Demand-Dial Connection Process

Applies To: Windows Server 2008

For a description of the demand-dial network used in the following process, see Demand-Dial Routing Example.

When the user at 172.16.1.10 tries to connect to a resource at 172.16.2.20, the following events occur:

  1. Packets from 172.16.1.10 destined for 172.16.2.20 are forwarded to Router 1.

  2. Router 1 receives the packet from 172.16.1.10 and checks its routing table. A route to 172.16.2.20 is found that uses the DD_NewYork interface.

  3. Router 1 checks the state of the DD_NewYork interface and finds it is in a disconnected state.

  4. Router 1 retrieves the configuration of the DD_NewYork demand-dial interface.

  5. Based on the DD_NewYork configuration, Router 1 uses the modem on COM1 to dial the number 555-0122.

  6. Router 2 answers the incoming call.

  7. Router 2 requests authentication credentials from the incoming caller.

  8. Router 1 sends the user name DD_Seattle with its associated password.

  9. Upon receipt of the authentication credentials, Router 2 checks the user name and password against the security features of the Windows Server® 2008 family and verifies that Router 1 has dial-in permission through the dial-in properties of the DD_Seattle user account and the configured network policies.

  10. Router 2 must now determine whether the incoming caller is a dial-up networking client or a router that is creating a demand-dial connection. Router 2 looks in its list of demand-dial interfaces to find one that matches the user name sent by Router 1 as part of the authentication credentials. Router 2 finds a demand-dial interface DD_Seattle that matches the user name credential.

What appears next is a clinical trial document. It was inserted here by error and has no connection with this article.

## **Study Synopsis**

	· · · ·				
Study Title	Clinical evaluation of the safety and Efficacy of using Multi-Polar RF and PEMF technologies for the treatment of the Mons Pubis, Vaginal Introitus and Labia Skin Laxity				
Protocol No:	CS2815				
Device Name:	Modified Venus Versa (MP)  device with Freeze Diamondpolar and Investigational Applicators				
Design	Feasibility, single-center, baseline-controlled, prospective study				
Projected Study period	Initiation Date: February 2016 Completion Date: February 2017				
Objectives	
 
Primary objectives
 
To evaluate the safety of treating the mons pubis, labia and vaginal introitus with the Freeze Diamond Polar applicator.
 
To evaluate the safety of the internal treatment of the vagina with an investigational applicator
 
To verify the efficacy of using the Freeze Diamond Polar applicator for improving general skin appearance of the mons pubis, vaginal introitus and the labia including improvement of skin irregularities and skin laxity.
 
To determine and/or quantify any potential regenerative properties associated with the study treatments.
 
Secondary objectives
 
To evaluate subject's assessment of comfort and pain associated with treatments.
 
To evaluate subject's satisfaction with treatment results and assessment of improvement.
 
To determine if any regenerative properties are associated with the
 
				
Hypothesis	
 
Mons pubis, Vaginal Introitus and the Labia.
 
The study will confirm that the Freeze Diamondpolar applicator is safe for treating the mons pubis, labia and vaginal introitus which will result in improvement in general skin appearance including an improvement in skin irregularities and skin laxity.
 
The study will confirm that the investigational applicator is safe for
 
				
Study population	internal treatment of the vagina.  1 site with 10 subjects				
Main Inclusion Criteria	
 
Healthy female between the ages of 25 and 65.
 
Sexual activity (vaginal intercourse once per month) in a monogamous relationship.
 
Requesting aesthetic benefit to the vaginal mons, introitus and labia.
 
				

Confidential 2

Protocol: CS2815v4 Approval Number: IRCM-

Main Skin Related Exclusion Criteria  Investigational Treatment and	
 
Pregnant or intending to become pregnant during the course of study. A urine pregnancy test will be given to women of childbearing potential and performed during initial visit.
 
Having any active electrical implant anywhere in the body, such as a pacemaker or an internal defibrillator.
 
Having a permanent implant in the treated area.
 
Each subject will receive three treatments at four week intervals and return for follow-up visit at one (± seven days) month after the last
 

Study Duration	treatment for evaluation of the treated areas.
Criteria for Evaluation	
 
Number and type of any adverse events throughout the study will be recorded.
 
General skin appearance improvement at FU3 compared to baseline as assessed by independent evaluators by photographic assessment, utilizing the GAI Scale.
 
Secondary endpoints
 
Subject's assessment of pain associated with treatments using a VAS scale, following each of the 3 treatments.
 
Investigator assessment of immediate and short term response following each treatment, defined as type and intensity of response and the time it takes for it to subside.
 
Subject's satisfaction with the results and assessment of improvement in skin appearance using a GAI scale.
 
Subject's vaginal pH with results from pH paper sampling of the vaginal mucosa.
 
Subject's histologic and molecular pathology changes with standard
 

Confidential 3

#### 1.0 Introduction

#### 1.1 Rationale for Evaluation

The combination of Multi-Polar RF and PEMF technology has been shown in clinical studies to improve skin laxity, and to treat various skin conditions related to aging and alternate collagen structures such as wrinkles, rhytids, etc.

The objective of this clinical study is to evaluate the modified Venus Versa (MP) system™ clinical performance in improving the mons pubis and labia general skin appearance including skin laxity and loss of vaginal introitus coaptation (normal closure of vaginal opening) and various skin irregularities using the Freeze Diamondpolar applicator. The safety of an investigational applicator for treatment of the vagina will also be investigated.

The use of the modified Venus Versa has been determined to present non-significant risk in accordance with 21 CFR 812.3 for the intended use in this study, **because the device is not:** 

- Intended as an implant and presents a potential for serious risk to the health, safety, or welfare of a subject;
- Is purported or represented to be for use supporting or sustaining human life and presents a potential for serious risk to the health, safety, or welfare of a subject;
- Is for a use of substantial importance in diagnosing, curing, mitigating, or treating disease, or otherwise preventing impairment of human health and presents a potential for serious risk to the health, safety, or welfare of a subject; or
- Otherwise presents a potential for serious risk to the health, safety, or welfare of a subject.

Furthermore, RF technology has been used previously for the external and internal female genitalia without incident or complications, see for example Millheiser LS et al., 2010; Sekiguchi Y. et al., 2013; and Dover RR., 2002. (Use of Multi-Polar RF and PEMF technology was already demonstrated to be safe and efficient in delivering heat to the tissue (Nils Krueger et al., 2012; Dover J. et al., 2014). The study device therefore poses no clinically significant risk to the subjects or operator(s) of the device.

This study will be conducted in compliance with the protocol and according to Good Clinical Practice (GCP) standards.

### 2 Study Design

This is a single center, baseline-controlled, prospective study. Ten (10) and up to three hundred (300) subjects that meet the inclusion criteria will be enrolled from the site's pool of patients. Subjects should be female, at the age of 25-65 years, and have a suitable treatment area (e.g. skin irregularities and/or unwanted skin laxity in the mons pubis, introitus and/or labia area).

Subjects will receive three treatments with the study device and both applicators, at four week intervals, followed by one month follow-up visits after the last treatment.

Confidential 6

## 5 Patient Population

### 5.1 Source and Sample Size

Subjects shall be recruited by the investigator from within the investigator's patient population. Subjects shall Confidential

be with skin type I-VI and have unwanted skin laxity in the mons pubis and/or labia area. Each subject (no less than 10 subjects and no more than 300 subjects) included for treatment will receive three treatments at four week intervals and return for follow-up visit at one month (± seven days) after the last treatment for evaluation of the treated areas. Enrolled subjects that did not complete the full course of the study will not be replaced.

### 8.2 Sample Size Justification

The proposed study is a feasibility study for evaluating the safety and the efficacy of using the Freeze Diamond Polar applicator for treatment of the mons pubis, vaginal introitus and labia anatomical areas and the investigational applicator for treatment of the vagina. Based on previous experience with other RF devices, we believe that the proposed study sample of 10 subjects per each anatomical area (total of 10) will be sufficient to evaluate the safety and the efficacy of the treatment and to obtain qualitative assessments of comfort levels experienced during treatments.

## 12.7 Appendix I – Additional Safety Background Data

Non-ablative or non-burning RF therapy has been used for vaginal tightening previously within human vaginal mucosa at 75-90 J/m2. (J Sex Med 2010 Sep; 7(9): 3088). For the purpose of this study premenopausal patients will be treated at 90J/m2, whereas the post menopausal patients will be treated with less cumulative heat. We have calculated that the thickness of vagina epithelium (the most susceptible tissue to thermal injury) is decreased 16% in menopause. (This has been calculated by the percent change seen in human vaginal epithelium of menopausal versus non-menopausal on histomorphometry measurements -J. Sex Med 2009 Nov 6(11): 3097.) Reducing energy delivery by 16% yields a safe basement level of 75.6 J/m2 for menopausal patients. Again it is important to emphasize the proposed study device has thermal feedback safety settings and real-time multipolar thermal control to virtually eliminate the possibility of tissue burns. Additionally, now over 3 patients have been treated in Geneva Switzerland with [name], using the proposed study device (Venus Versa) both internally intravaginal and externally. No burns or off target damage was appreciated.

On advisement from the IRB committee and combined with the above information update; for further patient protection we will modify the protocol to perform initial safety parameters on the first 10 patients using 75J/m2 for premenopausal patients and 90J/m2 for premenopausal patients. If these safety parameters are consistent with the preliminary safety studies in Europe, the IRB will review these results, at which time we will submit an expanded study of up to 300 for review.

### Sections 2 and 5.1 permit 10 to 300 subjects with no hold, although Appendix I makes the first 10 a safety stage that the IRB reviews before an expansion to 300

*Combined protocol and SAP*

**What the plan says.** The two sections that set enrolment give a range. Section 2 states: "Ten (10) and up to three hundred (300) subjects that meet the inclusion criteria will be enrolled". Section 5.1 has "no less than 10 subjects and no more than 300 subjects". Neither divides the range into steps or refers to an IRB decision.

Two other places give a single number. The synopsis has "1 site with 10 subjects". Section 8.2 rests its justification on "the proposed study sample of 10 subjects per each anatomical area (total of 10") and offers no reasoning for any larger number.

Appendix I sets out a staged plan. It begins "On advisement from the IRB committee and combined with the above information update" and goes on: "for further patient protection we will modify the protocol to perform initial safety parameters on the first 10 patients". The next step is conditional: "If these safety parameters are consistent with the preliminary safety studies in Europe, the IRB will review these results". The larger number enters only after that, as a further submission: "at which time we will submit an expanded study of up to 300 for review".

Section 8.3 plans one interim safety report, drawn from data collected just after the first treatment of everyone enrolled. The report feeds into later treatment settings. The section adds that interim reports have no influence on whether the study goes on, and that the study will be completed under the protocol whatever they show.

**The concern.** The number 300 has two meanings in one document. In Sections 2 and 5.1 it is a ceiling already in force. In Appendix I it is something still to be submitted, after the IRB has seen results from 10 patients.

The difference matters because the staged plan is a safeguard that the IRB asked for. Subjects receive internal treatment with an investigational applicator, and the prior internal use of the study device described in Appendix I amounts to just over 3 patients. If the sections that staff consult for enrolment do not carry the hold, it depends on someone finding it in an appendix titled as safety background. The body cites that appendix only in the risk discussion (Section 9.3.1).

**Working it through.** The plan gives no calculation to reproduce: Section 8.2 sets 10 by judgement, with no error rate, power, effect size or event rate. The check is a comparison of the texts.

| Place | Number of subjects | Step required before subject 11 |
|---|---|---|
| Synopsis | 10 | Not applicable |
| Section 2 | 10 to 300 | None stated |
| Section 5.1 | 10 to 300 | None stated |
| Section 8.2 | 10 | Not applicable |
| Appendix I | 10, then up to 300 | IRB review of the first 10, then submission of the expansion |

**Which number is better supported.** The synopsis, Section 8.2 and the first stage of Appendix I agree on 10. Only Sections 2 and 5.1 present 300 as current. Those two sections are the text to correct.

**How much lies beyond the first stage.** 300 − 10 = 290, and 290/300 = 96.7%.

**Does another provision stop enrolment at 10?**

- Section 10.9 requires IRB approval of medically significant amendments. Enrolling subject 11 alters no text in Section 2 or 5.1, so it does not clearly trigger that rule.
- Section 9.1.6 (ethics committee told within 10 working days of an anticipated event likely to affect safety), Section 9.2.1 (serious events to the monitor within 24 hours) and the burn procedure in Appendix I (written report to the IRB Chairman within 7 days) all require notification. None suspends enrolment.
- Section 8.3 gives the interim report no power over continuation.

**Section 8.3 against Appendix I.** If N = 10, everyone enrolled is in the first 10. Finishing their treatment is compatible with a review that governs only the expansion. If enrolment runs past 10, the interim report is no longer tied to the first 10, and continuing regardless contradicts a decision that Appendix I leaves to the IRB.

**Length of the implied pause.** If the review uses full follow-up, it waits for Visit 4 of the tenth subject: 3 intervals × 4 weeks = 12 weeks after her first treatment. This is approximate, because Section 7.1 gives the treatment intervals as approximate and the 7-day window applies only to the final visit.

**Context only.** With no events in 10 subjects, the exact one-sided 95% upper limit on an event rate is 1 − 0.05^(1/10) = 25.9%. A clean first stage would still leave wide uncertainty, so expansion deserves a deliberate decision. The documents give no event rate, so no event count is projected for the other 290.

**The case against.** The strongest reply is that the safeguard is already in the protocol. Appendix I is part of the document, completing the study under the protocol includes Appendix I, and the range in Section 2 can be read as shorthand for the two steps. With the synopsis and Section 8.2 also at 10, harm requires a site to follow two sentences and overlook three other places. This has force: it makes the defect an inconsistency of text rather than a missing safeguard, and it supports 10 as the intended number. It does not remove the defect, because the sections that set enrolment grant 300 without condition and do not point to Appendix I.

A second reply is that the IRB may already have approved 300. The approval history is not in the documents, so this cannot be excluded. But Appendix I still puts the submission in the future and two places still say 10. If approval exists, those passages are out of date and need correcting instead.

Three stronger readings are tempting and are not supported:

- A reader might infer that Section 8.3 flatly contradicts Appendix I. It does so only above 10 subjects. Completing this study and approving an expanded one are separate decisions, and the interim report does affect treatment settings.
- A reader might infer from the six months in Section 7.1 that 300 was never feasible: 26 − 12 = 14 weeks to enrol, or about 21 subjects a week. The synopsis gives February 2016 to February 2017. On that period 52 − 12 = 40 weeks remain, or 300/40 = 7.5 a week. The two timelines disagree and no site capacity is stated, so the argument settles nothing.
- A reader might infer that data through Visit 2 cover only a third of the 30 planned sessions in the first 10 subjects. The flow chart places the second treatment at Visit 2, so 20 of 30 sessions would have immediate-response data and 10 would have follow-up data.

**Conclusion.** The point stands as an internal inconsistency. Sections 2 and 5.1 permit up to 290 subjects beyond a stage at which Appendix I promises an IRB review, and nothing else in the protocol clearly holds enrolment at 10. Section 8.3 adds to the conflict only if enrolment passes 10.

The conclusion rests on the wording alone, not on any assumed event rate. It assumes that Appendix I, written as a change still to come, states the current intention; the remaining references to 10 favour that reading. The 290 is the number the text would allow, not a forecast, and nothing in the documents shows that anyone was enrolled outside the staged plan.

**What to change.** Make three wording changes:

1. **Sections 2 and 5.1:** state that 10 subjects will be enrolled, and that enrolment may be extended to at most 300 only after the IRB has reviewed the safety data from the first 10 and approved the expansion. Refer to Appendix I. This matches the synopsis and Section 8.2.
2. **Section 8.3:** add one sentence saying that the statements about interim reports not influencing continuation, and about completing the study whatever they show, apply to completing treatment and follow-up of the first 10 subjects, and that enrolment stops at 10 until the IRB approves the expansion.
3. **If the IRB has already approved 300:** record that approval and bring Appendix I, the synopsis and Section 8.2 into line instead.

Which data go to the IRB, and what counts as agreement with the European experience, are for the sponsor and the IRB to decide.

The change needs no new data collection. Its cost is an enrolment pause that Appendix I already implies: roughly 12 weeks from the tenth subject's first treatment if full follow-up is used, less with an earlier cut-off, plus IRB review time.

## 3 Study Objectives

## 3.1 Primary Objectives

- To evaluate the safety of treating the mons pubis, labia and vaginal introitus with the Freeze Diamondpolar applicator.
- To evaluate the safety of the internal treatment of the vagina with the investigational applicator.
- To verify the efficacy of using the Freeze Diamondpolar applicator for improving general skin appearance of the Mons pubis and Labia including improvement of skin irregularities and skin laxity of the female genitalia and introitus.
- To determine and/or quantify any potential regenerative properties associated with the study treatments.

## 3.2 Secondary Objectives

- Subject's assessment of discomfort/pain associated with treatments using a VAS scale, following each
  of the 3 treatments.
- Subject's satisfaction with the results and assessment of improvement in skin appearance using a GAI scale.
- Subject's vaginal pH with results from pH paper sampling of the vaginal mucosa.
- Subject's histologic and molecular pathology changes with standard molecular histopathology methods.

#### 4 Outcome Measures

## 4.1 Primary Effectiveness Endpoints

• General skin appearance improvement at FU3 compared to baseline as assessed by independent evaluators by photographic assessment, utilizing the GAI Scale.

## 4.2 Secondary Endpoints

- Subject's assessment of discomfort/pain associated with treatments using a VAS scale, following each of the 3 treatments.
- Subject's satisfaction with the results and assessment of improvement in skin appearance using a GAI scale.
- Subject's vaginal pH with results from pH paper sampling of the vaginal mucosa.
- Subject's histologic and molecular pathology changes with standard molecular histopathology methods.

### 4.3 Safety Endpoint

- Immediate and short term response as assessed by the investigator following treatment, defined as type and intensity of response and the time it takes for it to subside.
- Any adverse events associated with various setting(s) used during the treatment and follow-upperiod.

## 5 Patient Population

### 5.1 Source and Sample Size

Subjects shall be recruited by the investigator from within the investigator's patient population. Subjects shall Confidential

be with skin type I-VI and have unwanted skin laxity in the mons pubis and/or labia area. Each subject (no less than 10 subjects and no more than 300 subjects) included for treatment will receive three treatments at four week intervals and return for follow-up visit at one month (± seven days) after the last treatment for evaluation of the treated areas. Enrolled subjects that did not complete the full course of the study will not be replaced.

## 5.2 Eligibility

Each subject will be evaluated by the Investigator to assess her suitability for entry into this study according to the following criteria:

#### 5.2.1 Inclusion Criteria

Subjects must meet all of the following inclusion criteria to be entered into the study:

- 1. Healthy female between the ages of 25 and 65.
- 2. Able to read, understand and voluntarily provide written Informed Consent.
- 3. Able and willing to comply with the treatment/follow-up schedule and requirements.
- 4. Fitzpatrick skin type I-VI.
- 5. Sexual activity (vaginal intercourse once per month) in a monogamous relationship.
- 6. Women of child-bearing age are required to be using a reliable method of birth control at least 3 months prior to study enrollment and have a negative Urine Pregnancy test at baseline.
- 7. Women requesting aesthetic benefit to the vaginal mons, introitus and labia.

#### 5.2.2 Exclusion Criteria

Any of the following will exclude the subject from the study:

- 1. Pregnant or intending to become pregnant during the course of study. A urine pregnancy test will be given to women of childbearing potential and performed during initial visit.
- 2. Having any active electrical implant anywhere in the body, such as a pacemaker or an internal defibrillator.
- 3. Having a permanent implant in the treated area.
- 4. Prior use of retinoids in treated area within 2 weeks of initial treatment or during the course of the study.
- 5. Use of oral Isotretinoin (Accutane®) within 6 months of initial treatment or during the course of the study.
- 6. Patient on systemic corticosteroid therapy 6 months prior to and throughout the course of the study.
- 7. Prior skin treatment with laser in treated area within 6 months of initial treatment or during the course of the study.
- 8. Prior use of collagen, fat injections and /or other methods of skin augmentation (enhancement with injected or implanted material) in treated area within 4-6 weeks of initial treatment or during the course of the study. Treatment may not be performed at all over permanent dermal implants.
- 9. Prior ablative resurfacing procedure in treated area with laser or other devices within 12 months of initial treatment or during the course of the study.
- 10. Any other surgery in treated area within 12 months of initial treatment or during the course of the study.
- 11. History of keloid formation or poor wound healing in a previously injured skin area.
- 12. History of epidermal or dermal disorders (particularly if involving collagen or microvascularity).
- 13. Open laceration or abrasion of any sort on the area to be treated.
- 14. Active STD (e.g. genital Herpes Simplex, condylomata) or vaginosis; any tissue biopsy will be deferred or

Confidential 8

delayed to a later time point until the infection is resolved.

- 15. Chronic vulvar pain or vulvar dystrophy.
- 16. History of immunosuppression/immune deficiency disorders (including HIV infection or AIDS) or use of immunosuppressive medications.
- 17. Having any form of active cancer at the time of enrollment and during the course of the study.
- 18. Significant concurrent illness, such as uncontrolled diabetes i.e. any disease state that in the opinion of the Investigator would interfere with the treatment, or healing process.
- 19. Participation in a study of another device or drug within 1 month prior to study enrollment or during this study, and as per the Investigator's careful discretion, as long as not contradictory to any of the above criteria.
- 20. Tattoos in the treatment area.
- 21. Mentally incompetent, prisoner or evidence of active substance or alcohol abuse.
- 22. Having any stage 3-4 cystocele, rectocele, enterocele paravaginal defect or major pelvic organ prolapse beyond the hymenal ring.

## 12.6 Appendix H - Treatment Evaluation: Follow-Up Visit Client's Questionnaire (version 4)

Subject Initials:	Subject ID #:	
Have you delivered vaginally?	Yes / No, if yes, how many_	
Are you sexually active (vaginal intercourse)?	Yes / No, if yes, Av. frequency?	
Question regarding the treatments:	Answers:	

11. Router 2 changes the state of the DD_Seattle demand-dial interface to a connected state.

  12. Router 1 forwards the packet from the computer at 172.16.1.10 across the demand-dial connection to Router 2.

  13. Router 2 receives the packet and forwards it to the computer at 172.16.2.20.

  14. The response to the connection request by the computer at 172.16.1.10 is forwarded to Router 2 by the computer at 172.16.2.20.

  15. Router 2 receives the packet destined for 172.16.1.10 and checks its routing table. A route to 172.16.1.10 is found by using the DD_Seattle interface.

  16. Router 2 checks the state of the DD_Seattle interface and finds it is in a connected state.

  17. Router 2 forwards the packet to Router 1.

  18. Router 1 forwards the packet to the computer at 172.16.1.10.

If the user name credential does not match the name of an appropriate demand-dial interface, the calling entity is identified as a remote access client, which can result in routing problems.

For example, if Router 1 uses DialUpRouter1 as its user name credential, then Router 1 is identified as a remote access client rather than a router (assuming DialUpRouter1 is a valid account with dial-in permissions). Packets are routed from the user at 172.16.1.10 to the user at 172.16.2.20, as described in the preceding process.

However, response packets from 172.16.2.20 to 172.16.1.10 are forwarded to Router 2 which, upon inspecting its routing table, determines that the interface to use is DD_Seattle. DD_Seattle is in a disconnected state. Based on the configuration for DD_Seattle, COM2 is to be used. However, COM2 is currently being used for a remote access client (Router 2). Router 2 then tries to locate another modem that is not being used. If found, Router 2 dials Router 1 and forwards the packet after the connection has been established. If another modem cannot be found, the response packets from 172.16.2.20 to 172.16.1.10 are dropped.

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